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Government co-contribution

Get a Government boost to your super

What is the Government’s co-contribution?

To help lower and middle-income earners reach their retirement goals, the Government may contribute up to a maximum of $500 to their super if they make personal contributions and meet certain eligibility criteria.  The co-contribution amount depends on, amongst other factors explained below, a person’s income and how much they contribute to super.

Need more information?

Visit the Australian Tax Office’s (ATO) website for more information on eligibility for the Government co-contribution or give us a call.

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How is the Government co-contribution paid into your super?

The Australian Taxation Office (ATO) will determine if you’re eligible for the Government co-contribution when you lodge your tax return. If you’re eligible, they’ll calculate the amount and pay it directly into your super account. You don’t have to do anything else.

Am I eligible?

To receive a Government co-contribution in a financial year, you need to:

  • have made one or more eligible voluntary after-tax contributions to your super by 30 June
  • have not claimed a tax deduction on the voluntary contributions to your super
  • be less than 71 years old at 30 June
  • pass the income threshold test and the 10% eligible income test
  • not be in possession of a temporary visa at any time during the financial year (unless you’re a New Zealand citizen or it was a prescribed visa)

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Ryan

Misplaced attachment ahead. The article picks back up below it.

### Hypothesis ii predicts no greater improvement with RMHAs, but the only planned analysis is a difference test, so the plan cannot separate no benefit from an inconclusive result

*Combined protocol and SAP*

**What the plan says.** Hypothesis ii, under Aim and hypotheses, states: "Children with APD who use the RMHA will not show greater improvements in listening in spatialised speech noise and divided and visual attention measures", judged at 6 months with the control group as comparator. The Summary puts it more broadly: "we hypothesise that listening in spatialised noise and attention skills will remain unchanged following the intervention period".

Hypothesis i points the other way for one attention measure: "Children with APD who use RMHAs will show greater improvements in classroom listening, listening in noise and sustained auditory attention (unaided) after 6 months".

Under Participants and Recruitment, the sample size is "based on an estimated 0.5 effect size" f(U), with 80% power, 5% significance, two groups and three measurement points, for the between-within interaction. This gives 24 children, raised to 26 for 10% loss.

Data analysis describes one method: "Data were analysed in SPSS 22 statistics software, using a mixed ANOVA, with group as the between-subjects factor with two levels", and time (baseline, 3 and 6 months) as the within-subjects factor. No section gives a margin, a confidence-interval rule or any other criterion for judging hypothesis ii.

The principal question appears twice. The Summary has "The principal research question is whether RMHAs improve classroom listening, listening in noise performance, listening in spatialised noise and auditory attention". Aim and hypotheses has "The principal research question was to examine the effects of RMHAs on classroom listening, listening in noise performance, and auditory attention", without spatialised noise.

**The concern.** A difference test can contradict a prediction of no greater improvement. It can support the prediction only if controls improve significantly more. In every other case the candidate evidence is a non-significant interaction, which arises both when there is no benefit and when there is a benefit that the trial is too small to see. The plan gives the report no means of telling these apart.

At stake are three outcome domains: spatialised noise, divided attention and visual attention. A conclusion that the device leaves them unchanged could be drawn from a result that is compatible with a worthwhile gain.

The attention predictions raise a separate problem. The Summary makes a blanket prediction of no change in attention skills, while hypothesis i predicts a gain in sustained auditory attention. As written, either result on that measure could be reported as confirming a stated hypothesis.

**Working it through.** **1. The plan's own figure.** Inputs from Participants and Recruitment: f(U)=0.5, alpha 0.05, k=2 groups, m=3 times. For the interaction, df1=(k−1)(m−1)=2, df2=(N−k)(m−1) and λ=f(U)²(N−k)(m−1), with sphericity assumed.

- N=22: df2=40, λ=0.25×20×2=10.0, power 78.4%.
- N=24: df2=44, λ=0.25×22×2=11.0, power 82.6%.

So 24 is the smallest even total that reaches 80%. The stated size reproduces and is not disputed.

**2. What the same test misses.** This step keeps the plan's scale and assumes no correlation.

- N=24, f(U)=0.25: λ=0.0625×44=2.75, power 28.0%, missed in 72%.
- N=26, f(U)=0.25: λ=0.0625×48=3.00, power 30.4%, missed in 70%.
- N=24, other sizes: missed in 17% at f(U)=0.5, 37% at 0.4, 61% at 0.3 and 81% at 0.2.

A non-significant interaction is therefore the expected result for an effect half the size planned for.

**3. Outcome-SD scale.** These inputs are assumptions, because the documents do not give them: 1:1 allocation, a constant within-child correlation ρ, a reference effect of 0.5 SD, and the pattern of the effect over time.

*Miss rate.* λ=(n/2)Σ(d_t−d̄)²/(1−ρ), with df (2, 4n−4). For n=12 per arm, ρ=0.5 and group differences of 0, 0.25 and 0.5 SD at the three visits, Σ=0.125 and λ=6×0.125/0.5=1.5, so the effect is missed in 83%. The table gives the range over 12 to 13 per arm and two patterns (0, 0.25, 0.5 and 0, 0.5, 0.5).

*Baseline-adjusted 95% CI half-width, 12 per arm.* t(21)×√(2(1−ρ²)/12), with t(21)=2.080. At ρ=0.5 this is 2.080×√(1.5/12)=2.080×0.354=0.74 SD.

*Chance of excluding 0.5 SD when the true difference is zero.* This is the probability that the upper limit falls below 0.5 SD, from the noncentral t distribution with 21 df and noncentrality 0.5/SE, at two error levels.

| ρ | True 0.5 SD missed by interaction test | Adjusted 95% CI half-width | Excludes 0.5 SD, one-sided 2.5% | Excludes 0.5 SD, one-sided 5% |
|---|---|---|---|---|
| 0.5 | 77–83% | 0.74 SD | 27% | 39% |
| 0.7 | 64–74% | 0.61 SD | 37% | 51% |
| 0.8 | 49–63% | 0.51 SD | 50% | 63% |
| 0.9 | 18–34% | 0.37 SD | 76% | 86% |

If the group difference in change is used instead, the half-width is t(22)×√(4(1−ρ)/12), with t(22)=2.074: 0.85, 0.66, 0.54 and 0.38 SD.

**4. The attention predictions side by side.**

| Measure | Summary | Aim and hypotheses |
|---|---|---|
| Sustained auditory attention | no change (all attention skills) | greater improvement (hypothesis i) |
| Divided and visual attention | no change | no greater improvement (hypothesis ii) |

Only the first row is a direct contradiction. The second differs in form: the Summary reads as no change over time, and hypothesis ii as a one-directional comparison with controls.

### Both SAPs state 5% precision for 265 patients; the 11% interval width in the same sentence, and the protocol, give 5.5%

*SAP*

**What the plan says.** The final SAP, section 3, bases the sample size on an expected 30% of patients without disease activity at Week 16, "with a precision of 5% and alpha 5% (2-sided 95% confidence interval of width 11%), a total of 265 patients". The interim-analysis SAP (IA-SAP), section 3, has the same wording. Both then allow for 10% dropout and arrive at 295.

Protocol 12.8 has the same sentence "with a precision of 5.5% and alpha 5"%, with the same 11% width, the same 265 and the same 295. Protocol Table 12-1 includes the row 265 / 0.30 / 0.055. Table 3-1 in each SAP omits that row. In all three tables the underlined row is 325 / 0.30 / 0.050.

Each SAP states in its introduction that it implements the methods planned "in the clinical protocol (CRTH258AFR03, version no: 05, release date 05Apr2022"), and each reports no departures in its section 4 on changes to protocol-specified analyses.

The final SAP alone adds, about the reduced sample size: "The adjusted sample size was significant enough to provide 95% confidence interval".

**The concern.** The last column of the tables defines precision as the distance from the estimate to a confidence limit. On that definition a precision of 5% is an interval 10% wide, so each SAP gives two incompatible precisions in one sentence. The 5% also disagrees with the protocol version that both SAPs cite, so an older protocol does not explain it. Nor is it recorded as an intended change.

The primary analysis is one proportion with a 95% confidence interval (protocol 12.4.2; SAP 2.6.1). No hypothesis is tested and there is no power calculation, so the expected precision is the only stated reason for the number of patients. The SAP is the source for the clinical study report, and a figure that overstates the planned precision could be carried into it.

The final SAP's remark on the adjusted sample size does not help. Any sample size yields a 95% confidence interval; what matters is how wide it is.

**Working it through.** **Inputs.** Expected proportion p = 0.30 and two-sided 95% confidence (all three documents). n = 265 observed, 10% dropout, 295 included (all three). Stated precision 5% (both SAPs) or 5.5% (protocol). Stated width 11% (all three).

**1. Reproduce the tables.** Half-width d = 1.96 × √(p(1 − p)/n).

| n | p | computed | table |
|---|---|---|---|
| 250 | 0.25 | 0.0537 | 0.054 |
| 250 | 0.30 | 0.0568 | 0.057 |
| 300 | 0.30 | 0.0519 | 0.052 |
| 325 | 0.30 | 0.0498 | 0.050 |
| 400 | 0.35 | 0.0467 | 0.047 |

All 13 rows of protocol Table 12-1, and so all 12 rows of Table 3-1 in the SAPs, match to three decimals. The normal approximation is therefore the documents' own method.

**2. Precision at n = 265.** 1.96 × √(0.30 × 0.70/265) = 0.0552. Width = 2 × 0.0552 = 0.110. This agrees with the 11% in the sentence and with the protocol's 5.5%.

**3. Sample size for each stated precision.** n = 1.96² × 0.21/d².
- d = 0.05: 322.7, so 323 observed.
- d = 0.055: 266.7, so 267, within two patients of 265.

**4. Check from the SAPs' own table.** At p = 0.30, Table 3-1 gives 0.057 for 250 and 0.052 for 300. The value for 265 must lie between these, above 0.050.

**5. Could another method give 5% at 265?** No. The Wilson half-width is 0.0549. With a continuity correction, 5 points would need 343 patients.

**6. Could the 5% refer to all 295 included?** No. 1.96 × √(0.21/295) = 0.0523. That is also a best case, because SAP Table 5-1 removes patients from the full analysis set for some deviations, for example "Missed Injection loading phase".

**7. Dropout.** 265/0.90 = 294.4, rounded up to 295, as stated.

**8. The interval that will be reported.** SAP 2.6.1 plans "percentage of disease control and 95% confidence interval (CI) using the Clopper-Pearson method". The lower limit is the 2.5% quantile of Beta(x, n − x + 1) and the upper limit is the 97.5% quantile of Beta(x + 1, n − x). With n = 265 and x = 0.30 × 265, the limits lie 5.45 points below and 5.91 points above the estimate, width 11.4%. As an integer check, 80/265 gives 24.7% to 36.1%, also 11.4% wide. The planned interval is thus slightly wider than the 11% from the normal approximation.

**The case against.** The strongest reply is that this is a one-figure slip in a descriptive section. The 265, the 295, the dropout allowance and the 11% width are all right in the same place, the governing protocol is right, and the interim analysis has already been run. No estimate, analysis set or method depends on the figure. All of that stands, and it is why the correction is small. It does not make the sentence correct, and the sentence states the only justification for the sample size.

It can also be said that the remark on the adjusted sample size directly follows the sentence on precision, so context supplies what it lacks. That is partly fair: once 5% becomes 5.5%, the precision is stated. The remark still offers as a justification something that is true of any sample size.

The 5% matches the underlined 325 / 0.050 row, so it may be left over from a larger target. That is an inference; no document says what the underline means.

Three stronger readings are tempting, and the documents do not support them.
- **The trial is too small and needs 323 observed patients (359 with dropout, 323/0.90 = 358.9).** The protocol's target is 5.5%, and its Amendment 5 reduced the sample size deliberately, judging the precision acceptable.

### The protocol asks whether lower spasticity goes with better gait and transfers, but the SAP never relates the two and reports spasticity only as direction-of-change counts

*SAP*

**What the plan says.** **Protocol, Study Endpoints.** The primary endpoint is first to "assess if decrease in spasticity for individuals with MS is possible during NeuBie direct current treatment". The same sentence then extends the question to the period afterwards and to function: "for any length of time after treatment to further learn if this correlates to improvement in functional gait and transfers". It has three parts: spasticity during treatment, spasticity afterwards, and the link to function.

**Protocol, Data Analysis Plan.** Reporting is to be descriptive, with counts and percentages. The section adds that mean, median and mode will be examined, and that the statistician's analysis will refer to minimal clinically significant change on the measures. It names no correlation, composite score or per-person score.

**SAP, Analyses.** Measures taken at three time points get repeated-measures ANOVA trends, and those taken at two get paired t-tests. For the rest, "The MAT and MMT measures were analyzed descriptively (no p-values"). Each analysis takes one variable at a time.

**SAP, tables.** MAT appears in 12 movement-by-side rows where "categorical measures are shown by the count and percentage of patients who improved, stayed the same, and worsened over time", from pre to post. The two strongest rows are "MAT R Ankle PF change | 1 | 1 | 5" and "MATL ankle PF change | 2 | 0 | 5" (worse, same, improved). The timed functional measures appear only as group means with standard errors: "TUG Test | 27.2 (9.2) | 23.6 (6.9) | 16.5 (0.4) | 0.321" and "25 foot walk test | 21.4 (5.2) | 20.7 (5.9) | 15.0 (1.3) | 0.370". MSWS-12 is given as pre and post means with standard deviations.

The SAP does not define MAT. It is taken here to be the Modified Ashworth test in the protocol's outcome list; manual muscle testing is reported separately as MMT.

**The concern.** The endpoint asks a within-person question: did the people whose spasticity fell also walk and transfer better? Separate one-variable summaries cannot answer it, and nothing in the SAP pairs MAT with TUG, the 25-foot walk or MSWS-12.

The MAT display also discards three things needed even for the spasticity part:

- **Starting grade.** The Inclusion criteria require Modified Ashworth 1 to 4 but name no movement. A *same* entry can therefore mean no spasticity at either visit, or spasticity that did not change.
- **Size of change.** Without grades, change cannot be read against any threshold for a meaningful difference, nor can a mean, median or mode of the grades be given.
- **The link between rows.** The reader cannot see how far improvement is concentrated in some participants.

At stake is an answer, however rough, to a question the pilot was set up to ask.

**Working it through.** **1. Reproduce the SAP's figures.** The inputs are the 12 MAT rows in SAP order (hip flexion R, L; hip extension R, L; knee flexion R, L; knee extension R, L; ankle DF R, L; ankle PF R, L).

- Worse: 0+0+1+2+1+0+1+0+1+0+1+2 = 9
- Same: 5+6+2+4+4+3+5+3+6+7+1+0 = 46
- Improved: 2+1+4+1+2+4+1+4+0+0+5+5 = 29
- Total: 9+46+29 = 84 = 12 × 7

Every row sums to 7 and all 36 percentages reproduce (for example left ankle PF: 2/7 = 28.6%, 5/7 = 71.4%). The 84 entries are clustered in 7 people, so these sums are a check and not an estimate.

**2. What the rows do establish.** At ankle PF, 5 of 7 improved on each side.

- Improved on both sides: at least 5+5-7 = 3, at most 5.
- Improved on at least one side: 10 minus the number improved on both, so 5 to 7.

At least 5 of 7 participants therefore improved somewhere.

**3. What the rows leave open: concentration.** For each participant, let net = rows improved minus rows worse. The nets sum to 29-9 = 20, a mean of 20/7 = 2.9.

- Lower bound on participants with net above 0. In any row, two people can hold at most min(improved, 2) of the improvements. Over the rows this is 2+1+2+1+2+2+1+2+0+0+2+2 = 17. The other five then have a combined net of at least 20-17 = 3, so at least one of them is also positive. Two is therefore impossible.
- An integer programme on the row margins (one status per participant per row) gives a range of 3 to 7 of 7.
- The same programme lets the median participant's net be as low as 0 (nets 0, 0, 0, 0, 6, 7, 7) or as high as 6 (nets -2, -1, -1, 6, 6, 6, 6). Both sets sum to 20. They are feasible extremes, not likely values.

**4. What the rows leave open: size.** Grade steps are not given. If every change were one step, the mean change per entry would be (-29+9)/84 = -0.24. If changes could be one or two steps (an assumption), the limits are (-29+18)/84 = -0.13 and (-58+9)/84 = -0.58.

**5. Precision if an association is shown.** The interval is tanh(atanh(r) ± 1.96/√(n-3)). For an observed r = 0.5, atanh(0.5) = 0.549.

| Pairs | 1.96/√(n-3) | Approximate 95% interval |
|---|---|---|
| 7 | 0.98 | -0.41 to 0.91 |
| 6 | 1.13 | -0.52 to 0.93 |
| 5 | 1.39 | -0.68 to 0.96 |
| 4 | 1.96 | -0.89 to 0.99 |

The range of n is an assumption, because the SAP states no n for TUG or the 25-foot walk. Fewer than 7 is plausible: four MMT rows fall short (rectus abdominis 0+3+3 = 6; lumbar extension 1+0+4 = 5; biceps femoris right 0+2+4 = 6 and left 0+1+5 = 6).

44 years of age

Ryan makes an after-tax contribution to super, qualifying for a Government co-contribution

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Ryan’s employed and earns $35,000 pa.

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He wants to build his retirement savings and can afford to invest $1,000 a year.

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He decides to make a personal after-tax super contribution.

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By using this strategy, he’ll qualify for a co-contribution of $500. That’s a return of 50% on the amount he invested.

Consolidating your super by bringing it together in one place can be one of the most effective ways to grow your super, by no longer paying multiple fees and potentially multiple insurance premiums.

Voluntary contributions are money that you contribute into your super from your after-tax income or other money that you can invest. These are also known as non-concessional contributions.

Do you have more super than your spouse? You could add to their super and both enjoy the benefits of less tax and more super for retirement.

There’s a solution if you feel like you’ve missed the boat when it comes to building your retirement savings due to expenses or time-out raising kids, study or parents’ aged care.

If you can afford to give up some of your salary to grow your super, and your employer allows, you can arrange for ‘salary sacrifice’ contributions.

The downsizer contribution allows eligible Australians aged 65¹ or older to sell their home and contribute up to $300,000 of the proceeds into their super.

Important Information

The information on this web page is of a general nature only and has been prepared on behalf of the Trustee without taking into account your objectives, financial circumstances or needs. Before acting on any of this information, you should consider whether it is appropriate to your objectives, financial circumstances and needs, and seek appropriate professional advice. You should not rely on this information to determine your personal tax obligations, please consult a registered tax agent for this purpose.

1The 2021/22 Federal Budget proposed reducing the eligible downsizer contribution age from 65 to 60 from 1 July 2022. No legislation has passed to support this measure.